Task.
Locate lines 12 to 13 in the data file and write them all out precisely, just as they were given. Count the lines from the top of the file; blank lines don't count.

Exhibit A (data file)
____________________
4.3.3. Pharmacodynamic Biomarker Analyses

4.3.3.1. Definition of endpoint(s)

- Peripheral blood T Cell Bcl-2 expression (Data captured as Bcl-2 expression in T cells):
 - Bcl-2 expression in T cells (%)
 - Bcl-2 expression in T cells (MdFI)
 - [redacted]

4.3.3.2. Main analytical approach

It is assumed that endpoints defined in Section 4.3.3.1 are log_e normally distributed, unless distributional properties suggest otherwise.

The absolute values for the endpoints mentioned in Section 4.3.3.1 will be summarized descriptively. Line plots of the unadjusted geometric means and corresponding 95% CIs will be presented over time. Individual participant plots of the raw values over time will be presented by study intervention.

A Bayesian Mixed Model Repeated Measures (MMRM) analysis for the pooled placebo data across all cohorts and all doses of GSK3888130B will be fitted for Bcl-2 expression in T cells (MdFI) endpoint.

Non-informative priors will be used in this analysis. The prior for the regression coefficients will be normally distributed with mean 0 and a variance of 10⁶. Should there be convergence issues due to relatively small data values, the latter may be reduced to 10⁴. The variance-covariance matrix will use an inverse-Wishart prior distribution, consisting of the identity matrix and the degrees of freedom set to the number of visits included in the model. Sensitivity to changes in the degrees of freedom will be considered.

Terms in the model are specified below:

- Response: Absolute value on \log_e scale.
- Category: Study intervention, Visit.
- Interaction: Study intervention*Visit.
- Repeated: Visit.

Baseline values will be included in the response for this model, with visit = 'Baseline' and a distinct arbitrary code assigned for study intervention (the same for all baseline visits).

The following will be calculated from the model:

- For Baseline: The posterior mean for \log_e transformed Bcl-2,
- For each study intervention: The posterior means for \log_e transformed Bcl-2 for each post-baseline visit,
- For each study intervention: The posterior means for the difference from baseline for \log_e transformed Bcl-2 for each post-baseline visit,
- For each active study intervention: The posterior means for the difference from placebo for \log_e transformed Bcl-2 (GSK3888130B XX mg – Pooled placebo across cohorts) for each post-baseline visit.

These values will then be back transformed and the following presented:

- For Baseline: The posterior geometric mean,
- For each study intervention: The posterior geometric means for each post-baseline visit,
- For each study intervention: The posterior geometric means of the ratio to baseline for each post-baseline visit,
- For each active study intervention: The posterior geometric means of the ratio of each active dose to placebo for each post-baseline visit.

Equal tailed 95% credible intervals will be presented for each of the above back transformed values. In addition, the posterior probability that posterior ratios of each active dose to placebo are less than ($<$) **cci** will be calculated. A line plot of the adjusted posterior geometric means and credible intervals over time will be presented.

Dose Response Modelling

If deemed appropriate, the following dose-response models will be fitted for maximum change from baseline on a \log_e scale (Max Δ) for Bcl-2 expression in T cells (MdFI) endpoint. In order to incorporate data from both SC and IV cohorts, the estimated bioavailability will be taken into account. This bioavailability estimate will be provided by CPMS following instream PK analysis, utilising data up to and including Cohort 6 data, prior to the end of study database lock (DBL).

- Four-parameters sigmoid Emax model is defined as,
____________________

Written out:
Terms in the model are specified below:

- Response: Absolute value on \log_e scale.